Commentary: Binding Treaty on Business & Human Rights and Corporate Impunity
"A Treaty to End Corporate Immunity?", 25 Apr 2019
When Ecuadorean diplomat Luis Gallegos first proposed a “Binding Treaty on Business and Human Rights,” many countries and environmental activists welcomed the idea with open arms.
Backed by South Africa, Mr. Gallegos urged the UN Human Rights Council in Geneva, Switzerland, to immediately begin negotiations to end human rights violations and environmental damage by transnational corporations.
In October 2018, 94 countries drew up a draft text for the binding treaty, which could address the issue of the complex global supply chain that currently makes it difficult to determine who is responsible for environmental damage or human rights violations. It should also give victims access to justice.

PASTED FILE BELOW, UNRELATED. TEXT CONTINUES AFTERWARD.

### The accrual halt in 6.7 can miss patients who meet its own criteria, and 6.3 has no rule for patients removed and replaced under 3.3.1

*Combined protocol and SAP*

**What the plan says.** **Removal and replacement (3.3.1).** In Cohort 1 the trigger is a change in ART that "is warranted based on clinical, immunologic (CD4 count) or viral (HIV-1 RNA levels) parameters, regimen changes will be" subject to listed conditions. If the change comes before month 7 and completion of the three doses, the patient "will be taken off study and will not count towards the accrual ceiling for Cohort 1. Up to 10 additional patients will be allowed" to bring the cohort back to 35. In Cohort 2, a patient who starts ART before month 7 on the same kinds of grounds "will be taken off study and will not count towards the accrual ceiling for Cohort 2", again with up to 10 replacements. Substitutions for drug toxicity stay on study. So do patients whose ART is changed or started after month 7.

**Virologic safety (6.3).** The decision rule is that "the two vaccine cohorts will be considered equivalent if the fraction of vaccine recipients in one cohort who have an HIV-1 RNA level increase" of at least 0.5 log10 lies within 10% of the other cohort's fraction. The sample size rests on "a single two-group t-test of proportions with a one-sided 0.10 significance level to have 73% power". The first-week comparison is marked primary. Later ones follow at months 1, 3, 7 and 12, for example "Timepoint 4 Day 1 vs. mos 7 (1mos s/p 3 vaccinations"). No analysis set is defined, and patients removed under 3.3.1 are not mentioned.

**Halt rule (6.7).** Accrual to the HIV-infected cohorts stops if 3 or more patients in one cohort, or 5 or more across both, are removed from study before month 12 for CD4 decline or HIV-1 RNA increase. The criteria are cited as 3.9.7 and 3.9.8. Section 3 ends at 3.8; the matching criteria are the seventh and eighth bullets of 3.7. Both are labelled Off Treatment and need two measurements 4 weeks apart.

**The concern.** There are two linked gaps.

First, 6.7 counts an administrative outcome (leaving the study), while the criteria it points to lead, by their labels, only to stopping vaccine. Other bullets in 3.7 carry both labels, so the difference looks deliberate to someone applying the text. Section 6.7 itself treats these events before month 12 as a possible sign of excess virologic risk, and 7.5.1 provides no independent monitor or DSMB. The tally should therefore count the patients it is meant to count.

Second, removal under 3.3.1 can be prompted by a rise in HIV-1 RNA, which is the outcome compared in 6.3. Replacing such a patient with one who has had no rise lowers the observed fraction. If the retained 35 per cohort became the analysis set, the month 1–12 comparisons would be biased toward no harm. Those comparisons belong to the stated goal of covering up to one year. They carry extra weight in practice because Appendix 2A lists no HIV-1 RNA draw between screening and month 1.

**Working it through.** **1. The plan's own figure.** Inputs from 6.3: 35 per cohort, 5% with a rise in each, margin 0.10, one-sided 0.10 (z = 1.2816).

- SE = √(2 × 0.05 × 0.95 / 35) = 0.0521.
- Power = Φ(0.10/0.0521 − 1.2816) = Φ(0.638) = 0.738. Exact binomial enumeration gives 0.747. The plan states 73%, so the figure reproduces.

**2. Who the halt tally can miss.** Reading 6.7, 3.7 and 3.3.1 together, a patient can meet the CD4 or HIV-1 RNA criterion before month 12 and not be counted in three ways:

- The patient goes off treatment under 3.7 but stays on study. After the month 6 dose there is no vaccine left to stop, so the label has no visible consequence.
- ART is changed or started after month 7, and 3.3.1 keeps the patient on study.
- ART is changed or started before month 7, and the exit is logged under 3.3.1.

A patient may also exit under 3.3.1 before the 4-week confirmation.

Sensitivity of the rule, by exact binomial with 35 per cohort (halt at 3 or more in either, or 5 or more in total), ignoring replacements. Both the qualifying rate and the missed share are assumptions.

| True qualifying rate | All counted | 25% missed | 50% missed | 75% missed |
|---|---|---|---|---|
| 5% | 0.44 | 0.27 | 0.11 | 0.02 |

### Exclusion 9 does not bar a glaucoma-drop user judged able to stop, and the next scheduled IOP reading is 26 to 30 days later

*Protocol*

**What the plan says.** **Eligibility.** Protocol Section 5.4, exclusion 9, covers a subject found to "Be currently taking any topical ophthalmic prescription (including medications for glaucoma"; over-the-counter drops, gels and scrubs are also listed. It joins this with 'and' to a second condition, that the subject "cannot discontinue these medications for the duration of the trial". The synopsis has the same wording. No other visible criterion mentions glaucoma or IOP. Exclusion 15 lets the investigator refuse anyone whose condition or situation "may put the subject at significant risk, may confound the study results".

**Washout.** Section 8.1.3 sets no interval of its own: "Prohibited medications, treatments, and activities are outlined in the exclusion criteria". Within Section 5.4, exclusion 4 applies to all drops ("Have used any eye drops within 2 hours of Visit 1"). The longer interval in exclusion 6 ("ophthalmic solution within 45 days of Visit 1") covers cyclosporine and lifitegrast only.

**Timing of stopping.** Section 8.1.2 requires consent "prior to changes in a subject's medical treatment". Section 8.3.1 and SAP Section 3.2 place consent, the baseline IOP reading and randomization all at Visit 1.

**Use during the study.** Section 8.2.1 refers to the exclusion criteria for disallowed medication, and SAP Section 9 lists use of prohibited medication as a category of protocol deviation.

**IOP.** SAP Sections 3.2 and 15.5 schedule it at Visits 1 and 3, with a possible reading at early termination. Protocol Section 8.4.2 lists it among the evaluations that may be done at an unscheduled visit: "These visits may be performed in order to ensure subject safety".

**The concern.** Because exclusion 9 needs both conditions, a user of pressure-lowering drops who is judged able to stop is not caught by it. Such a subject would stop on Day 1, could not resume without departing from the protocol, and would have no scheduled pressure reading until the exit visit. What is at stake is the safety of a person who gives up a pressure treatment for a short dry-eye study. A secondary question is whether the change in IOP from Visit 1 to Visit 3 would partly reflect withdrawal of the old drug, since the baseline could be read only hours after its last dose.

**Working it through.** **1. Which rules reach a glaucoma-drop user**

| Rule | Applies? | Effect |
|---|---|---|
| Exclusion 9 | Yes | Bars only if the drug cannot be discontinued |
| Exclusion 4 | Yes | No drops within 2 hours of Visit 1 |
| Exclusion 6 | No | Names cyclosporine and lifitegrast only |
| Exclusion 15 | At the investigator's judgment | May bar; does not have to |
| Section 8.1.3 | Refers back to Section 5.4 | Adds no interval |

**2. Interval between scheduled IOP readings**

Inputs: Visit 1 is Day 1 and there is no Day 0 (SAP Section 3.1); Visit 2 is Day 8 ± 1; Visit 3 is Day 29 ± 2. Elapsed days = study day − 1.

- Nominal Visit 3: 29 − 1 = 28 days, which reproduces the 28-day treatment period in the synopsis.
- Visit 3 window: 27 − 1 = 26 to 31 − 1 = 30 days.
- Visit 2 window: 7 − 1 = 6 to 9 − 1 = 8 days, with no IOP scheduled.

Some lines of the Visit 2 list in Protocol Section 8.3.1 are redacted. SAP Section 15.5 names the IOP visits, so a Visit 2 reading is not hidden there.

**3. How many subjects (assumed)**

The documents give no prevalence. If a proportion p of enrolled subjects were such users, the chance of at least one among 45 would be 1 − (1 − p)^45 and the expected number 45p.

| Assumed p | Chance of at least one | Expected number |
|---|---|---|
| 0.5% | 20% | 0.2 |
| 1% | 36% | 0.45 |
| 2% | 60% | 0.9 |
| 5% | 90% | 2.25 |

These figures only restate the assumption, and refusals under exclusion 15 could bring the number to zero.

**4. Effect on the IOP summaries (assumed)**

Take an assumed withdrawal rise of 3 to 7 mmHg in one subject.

For two decades, Mr. Gallegos’s birth place of Ecuador waged a court battle to hold Chevron (formerly Texaco), a US-based multinational, accountable for oil spills and for allegedly dumping 16 billion gallons of toxic waste into waterways and open pits in the country’s Amazon jungle, affecting 30,000 indigenous people and campesinos in the area. The South American country tried without success to seek redress in American, Ecuadorian, Brazilian and Canadian courts.
130 oil spills in Nigeria’s Niger Delta in 2015 were reported by Amnesty International...
Chevron in turn dragged Ecuador before the Permanent Court of Arbitration in The Hague, Netherlands, for violating a 1997 bilateral investment treaty, and was awarded a hefty $112 million. A binding treaty on environmental damage might have prevented this kind of outcome...